Related Book: Start Your Own Freelance Writing Business and More by Entrepreneur Press and George Sheldon

4. Deliver lightning-fast.

Not every client wants to work with the biggest agency on the planet and deal with its onboarding process, busy calendars and wait for deliverables. Instead, your small boutique can deliver faster results in a fraction of the time.

There's more you can do than just turning in your work in a timely manner. Delivering fast also means responding quickly to emails, scheduling meetings for the next day and following up immediately. Focus on your fast turnaround and response time while still delivering exceptional results, and you'll likely win big.

5. Crowdsource it.

New crowdsourcing rules and regulations have made it easier for just about anyone to seek funding and ideas from the public. But you can still leverage crowdsourcing to compete. Start by seeking validation and funding for your latest SaaS idea to get it to market while your competitors are still researching, testing and wading through their corporations' various departments for approval.

You can also create a business model that incorporates crowdsourcing at its core. For example, commercial real estate investors who are looking to scale their portfolios but don't have the cash reserves for multi-million dollar deals can sign up with RealtyMogul. Approved investors can get started with as little as $5,000 and start growing their business.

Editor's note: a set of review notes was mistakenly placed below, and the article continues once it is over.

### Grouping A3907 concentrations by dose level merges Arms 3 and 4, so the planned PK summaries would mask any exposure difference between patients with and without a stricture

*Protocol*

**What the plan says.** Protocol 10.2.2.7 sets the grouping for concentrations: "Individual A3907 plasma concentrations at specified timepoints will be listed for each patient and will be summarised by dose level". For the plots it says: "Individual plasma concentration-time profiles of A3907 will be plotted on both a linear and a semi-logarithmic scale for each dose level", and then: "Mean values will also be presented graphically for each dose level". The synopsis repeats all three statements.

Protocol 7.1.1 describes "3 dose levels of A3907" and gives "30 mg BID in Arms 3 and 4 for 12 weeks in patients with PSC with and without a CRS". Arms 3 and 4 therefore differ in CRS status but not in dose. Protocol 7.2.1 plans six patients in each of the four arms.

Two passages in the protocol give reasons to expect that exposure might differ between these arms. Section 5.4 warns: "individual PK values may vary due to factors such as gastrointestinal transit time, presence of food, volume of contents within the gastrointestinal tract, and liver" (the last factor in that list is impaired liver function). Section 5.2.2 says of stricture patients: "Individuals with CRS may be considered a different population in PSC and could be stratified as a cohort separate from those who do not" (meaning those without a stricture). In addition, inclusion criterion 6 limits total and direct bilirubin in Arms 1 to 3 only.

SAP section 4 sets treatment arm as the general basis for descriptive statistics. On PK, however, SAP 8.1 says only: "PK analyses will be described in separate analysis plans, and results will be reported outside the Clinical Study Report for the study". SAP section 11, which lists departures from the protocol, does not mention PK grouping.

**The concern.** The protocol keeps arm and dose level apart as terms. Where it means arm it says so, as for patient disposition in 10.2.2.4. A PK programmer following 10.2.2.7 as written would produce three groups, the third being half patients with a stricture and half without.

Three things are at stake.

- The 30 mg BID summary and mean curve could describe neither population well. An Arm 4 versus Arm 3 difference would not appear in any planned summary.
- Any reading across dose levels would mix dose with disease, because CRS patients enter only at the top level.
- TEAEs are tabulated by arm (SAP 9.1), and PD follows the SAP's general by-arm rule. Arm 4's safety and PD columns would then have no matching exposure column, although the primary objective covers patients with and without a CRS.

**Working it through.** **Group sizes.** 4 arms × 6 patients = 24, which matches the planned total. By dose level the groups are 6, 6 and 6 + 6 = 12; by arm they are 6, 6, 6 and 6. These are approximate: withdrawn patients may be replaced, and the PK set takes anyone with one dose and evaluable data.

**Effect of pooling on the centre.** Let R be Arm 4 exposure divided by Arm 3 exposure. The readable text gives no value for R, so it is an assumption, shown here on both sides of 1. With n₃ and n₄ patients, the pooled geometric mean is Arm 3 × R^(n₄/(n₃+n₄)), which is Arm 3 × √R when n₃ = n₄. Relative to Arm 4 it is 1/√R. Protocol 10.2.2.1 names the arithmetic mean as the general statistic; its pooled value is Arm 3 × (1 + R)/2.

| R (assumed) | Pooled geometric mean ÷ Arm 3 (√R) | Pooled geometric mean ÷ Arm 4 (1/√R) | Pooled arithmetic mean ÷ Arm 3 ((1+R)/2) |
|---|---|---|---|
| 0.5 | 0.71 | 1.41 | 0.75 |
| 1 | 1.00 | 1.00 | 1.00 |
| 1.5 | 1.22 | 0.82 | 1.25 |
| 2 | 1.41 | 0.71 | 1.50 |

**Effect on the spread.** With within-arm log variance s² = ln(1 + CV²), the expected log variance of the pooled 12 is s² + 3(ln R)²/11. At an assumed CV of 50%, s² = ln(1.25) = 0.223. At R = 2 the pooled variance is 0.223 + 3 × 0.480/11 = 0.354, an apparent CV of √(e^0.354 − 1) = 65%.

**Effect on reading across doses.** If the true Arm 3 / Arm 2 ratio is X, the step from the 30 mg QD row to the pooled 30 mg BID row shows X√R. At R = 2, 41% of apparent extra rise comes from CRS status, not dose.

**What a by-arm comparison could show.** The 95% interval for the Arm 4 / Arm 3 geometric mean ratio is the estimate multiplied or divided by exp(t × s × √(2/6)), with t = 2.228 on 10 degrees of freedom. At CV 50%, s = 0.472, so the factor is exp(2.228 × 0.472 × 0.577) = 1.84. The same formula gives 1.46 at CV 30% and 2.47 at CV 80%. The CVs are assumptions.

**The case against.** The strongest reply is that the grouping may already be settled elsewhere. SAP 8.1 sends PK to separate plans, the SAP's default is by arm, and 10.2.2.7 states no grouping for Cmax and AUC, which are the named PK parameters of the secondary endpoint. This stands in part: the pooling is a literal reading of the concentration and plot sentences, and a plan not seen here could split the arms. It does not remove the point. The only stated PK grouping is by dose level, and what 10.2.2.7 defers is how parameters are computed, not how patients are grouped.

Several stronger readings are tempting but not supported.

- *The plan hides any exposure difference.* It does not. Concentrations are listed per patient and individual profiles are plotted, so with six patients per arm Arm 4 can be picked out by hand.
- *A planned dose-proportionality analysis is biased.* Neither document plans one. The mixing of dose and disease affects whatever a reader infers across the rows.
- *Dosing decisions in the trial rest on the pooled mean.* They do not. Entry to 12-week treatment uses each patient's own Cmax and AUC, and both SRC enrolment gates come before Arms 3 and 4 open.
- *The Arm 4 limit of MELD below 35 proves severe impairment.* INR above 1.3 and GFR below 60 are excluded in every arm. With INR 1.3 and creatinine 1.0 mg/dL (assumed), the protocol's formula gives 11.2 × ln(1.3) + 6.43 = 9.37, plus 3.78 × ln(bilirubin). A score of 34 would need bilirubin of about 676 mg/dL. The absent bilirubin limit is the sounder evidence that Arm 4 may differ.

6. Be seen everywhere.

There's a lot to be said for making your services stand out from the competition's, but there are also plenty of ways to market yourself for dynamic exposure. For example, I offer tons of actionable advice and content on my blog, and write a wide variety of guest posts and articles.

Big corporations might be advertising on TV or on billboards, but their executives probably aren't out in the community shaking hands or sitting down for coffee with potential clients trying to figure out how to help people. They're also not turning up with personal insights and advice on all of the online sites their ideal customers are frequenting

7. Offer a value upsell.

Entrepreneurs tend to sell too much for too little just to get their foot in the door. While sometimes that's a necessary and effective tactic, there are other ways to offer an upsell without adding on extra time and work.

For example, if you're a social media consultant with a powerful content marketing strategy, you can include a foundational template or training videos in your services. You're still getting paid to do the same work for clients, but you're offering something they can use long-term.

Related: Taking on the Big Guys: How a Small Company Is Competing With YouTube

That upsell won't replace the need for your services, but it could help clients with their big-picture goals, or convince them to book you for other services, as well.

Sujan Patel

Entrepreneur and Marketer, Co-founder of Web Profits

In his 14-plus years as a marketer and entrepreneur, Sujan Patel has helped hundreds of companies boost online traffic and sales and strengthen their online brand reputation. Patel is the co-founder of Web Profits and Mailshake.